The New York Times Book Review has selected GRACE as an Editors’ Choice book, saying: “The Irish writer’s third novel raises timeless questions about suffering and survival through the story of two children expelled from their impoverished home in the midst of the Great Famine. When you’re starving, Lynch seems to be asking, are you truly alive?”
GRACE debuted in the US on 11 July 2017 to much praise, from reviewers in publications as wide-ranging as The New York Times Book Review, The Washington Post, Esquire, The Boston Globe, Publishers Weekly and more. Grace will be published in Ireland on 7 September 2017 and in the UK on 21 September.
The novel has been selected as an Editors’ Choice pick in the New York Times Book Review: “The Irish writer’s third novel raises timeless questions about suffering and survival through the story of two children expelled from their impoverished home in the midst of the Great Famine. When you’re starving, Lynch seems to be asking, are you truly alive?”
In the Washington Post, Jon Michaud called ‘Grace’ “a moving work of lyrical and at times hallucinatory beauty…. a picaresque that reads like a hybrid of John Steinbeck’s ‘The Grapes of Wrath’ and Cormac McCarthy’s ‘The Road'”.
In The Boston Globe, Margot Livesey said that “Grace’’ belongs to several great traditions — the picaresque novel, the coming-of-age novel, and the orphan novel…. Not surprisingly “Grace’’ is a relentless novel, but Lynch allows his heroine a true complexity of feeling — about her brother, her mother, Bart, and what she sees happening around her — that allows the reader to empathize even as we wring our hands. ‘Grace’’ is not only a gripping tale about an appalling period in history — although that would be quite enough — but also, sadly, piercingly relevant; this year in East Africa 20 million people are facing starvation.”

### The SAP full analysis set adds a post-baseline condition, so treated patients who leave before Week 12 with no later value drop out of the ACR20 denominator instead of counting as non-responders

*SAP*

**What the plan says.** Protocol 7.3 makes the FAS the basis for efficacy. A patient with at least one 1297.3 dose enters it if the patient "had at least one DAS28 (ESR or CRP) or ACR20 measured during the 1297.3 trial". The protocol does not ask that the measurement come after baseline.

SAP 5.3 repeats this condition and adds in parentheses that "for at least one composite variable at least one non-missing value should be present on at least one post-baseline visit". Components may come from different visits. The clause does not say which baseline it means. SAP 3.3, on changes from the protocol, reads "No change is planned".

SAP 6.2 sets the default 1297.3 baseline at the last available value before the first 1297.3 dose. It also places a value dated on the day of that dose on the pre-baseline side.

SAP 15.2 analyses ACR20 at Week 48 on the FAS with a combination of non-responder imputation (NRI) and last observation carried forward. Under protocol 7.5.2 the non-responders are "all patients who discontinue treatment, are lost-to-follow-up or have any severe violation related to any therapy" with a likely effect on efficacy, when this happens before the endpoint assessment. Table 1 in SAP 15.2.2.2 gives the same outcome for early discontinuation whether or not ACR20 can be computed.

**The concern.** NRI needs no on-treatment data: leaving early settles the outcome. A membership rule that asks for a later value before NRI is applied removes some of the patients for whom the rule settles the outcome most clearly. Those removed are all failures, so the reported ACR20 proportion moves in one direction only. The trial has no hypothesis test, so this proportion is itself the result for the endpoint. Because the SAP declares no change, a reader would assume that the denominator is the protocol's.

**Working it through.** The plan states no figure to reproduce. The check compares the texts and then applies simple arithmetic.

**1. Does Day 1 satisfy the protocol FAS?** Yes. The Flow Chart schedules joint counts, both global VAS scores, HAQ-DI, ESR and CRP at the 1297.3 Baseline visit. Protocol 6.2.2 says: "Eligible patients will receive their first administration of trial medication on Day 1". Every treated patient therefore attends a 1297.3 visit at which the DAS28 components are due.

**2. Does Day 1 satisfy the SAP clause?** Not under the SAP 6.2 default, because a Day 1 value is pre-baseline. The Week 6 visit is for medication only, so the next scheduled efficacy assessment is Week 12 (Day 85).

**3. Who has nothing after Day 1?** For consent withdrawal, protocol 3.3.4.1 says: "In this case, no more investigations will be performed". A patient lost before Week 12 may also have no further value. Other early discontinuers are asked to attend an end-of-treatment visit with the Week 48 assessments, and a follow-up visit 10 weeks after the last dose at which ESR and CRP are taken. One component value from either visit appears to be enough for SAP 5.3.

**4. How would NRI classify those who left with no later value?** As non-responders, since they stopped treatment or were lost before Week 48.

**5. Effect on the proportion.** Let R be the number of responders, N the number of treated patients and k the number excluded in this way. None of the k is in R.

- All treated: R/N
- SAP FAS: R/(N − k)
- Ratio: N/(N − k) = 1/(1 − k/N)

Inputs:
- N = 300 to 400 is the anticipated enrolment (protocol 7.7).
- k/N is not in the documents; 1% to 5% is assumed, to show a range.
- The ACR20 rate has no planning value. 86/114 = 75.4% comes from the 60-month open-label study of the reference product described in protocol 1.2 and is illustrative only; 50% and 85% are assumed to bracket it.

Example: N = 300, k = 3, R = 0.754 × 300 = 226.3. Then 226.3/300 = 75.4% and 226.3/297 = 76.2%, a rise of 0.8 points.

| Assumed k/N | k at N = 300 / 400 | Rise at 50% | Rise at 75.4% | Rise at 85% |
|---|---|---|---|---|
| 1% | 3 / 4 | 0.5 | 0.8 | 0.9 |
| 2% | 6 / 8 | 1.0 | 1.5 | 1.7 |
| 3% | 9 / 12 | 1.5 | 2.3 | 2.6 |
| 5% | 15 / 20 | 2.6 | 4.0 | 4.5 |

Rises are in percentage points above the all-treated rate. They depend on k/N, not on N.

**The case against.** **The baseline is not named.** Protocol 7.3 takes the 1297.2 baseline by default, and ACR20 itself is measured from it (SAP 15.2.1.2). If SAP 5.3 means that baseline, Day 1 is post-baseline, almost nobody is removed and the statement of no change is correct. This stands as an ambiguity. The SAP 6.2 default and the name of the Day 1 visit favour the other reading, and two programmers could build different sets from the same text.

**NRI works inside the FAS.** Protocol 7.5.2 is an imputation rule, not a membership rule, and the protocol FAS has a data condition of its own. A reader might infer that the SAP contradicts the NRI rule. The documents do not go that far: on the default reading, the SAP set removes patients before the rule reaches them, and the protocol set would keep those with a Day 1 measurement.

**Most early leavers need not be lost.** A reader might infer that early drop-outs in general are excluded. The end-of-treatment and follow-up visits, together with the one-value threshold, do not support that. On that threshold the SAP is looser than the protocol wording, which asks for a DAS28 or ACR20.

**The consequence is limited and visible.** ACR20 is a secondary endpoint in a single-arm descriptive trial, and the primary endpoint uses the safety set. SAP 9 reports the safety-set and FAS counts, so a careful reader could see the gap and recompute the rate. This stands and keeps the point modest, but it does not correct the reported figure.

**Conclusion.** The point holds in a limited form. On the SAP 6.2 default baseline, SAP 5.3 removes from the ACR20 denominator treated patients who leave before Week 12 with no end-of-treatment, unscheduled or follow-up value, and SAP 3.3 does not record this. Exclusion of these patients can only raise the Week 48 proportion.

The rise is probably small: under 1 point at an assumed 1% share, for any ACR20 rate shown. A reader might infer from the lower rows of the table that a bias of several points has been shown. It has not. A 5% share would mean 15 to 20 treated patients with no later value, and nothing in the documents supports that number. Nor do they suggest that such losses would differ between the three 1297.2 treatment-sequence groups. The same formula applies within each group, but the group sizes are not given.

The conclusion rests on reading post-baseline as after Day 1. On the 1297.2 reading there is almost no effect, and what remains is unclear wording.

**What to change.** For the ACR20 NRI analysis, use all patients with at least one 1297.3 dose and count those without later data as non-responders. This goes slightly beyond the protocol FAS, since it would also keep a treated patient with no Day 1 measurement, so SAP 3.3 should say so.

Esquire magazine called ‘Grace’ “one of the best books of the year so far”. It was a Book of the Week in Publishers Weekly, as well as receiving a starred review in both PW and Kirkus.
In an interview, the Sunday Times said, “Grace combines the picaresque coming-of-age adventures of Voltaire’s Candide with the post-apocalyptism of Cormac McCarthy’s Road and the epic expanse of Homer’s The Odyssey.”